< or some other special character which get interpreted by shell, the package name and the version should be enclosed within double quotes:
python -m pip install SomePackage==1.0.4 # specific version python -m pip install "SomePackage>=1.0.4" # minimum version
Normally, if a suitable module is already installed, attempting to install it again will have no effect. Upgrading existing modules must be requested explicitly:
python -m pip install --upgrade SomePackage
More information and resources regarding
pip and its capabilities can be found in the Python Packaging User Guide .
Creation of virtual environments is done through the
venv module. Installing packages into an active virtual environment uses the commands shown above.
These are quick answers or links for some common tasks.
Python only started bundling
pip with Python 3.4. For earlier versions,
pip needs to be “bootstrapped” as described in the Python Packaging User Guide.
--user option to
python -m pip install will install a package just for the current user, rather than for all users of the system.
A number of scientific Python packages have complex binary dependencies, and aren’t currently easy to install using
pip directly. At this point in time, it will often be easier for users to install these packages by other means rather than attempting to install them with
On Linux, Mac OS X, and other POSIX systems, use the versioned Python commands in combination with the
-m switch to run the appropriate copy of
python2 -m pip install SomePackage # default Python 2 python2.7 -m pip install SomePackage # specifically Python 2.7 python3 -m pip install SomePackage # default Python 3 python3.4 -m pip install SomePackage # specifically Python 3.4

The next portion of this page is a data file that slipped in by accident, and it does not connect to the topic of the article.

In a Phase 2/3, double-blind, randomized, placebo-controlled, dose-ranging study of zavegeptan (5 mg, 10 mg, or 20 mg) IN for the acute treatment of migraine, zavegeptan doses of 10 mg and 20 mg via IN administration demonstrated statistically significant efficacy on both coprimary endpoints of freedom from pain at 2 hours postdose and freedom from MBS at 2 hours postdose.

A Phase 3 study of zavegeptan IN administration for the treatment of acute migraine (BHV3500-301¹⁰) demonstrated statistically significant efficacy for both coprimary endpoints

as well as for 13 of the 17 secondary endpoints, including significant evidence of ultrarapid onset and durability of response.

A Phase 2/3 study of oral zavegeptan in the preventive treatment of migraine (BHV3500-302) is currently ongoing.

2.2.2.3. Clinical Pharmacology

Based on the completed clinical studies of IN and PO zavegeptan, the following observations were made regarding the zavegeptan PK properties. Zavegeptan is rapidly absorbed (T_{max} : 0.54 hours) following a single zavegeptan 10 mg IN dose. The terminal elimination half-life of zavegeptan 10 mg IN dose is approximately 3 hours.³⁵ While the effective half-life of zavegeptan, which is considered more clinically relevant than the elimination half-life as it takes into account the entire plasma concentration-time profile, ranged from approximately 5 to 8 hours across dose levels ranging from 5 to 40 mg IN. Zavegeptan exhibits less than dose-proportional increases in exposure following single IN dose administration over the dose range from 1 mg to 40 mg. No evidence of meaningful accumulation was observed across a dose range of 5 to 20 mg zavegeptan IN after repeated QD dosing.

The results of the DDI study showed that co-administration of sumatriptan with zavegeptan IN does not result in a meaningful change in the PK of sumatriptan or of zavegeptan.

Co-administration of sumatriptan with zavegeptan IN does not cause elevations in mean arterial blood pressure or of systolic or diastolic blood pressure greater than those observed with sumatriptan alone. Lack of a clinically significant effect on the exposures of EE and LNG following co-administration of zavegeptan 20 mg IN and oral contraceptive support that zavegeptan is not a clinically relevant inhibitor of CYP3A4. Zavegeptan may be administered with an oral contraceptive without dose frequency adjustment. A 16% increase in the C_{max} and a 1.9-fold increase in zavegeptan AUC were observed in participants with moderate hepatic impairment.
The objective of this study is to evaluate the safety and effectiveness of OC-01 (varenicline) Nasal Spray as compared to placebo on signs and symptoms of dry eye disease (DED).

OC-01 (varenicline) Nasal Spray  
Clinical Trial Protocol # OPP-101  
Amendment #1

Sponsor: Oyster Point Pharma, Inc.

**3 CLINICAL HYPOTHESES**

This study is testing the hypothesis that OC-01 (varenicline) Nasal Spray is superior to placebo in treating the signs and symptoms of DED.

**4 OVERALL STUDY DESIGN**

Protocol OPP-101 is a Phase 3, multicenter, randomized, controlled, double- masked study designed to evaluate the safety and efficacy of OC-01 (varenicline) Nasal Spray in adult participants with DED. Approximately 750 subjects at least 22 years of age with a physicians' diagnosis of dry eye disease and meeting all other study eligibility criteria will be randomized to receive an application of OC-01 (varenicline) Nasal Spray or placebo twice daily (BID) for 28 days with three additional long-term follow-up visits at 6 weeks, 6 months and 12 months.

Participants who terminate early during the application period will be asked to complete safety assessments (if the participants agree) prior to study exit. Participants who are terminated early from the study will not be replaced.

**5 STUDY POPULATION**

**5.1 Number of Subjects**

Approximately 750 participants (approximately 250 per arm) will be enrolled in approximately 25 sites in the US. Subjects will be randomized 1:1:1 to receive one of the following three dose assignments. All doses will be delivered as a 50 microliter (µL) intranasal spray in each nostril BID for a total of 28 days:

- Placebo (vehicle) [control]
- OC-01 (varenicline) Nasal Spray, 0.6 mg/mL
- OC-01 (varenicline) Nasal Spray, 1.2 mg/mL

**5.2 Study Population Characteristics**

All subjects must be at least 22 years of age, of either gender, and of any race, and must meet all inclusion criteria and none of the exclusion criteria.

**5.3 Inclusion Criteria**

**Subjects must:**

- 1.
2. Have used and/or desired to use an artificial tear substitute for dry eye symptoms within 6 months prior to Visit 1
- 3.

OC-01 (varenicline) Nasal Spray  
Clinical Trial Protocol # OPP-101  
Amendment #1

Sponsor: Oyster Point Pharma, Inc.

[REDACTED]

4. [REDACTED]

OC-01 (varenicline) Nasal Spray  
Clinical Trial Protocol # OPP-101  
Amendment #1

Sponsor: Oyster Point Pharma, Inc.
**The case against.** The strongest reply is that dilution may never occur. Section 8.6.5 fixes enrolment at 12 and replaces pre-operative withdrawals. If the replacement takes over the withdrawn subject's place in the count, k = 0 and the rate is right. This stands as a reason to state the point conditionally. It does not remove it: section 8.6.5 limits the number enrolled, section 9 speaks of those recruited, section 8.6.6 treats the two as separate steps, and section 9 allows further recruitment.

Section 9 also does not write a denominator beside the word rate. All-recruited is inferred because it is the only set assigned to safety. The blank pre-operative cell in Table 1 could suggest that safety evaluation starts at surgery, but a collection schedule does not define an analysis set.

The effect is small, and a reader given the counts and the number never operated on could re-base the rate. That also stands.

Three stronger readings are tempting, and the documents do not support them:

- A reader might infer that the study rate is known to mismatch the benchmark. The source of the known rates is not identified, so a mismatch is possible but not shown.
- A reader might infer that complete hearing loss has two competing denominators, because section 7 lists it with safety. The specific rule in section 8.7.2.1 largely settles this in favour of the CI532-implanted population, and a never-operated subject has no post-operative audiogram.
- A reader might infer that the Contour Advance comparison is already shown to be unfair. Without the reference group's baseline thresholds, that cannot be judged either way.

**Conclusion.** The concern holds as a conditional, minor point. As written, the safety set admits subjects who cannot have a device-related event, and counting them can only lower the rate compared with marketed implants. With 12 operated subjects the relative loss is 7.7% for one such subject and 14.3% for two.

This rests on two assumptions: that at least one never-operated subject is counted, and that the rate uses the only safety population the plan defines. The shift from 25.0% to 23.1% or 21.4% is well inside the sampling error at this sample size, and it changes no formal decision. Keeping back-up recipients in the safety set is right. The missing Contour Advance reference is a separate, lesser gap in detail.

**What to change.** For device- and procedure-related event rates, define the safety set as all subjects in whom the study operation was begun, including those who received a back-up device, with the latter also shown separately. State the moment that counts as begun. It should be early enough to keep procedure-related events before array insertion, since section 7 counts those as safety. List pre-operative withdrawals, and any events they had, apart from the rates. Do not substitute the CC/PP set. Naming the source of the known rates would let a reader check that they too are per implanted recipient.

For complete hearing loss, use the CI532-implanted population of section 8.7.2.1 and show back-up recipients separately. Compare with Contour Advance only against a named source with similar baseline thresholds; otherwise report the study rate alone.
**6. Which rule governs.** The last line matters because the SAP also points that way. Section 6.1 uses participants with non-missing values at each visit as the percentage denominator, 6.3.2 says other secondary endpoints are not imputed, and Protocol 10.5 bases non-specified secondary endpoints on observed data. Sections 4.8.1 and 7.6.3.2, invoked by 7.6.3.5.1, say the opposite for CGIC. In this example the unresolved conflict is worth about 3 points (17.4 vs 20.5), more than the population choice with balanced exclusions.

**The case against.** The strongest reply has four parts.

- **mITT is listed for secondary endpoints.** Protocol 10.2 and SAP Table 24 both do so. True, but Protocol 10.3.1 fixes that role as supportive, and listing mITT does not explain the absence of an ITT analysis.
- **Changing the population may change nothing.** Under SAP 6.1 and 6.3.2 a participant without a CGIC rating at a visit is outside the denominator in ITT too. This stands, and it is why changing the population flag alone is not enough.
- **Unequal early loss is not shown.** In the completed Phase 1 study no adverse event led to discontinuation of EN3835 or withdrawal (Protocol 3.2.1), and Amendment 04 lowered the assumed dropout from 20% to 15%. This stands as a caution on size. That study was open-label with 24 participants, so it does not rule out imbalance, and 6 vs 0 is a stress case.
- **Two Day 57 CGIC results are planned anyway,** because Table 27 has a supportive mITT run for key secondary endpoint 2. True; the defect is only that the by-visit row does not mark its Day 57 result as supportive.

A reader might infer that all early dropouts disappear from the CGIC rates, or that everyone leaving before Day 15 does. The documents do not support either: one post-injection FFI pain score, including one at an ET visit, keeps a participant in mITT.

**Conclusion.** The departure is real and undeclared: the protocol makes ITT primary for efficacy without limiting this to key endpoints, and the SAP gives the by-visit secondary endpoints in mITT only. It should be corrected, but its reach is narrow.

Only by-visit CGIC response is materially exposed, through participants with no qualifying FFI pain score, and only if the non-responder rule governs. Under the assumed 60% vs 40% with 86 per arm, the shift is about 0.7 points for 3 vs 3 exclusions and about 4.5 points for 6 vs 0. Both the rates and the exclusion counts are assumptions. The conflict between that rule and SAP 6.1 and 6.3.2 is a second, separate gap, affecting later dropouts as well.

pip commands may also be available.
On Windows, use the
py Python launcher in combination with the
py -2 -m pip install SomePackage # default Python 2 py -2.7 -m pip install SomePackage # specifically Python 2.7 py -3 -m pip install SomePackage # default Python 3 py -3.4 -m pip install SomePackage # specifically Python 3.4
On Linux systems, a Python installation will typically be included as part of the distribution. Installing into this Python installation requires root access to the system, and may interfere with the operation of the system package manager and other components of the system if a component is unexpectedly upgraded using
On such systems, it is often better to use a virtual environment or a per-user installation when installing packages with
It is possible that
pip does not get installed by default. One potential fix is:
python -m ensurepip --default-pip
There are also additional resources for installing pip.
Python has typically relied heavily on source based distribution, with end users being expected to compile extension modules from source as part of the installation process.
With the introduction of support for the binary
wheel format, and the ability to publish wheels for at least Windows and Mac OS X through the Python Packaging Index, this problem is expected to diminish over time, as users are more regularly able to install pre-built extensions rather than needing to build them themselves.
Some of the solutions for installing scientific software that are not yet available as pre-built
wheel files may also help with obtaining other binary extensions without needing to build them locally.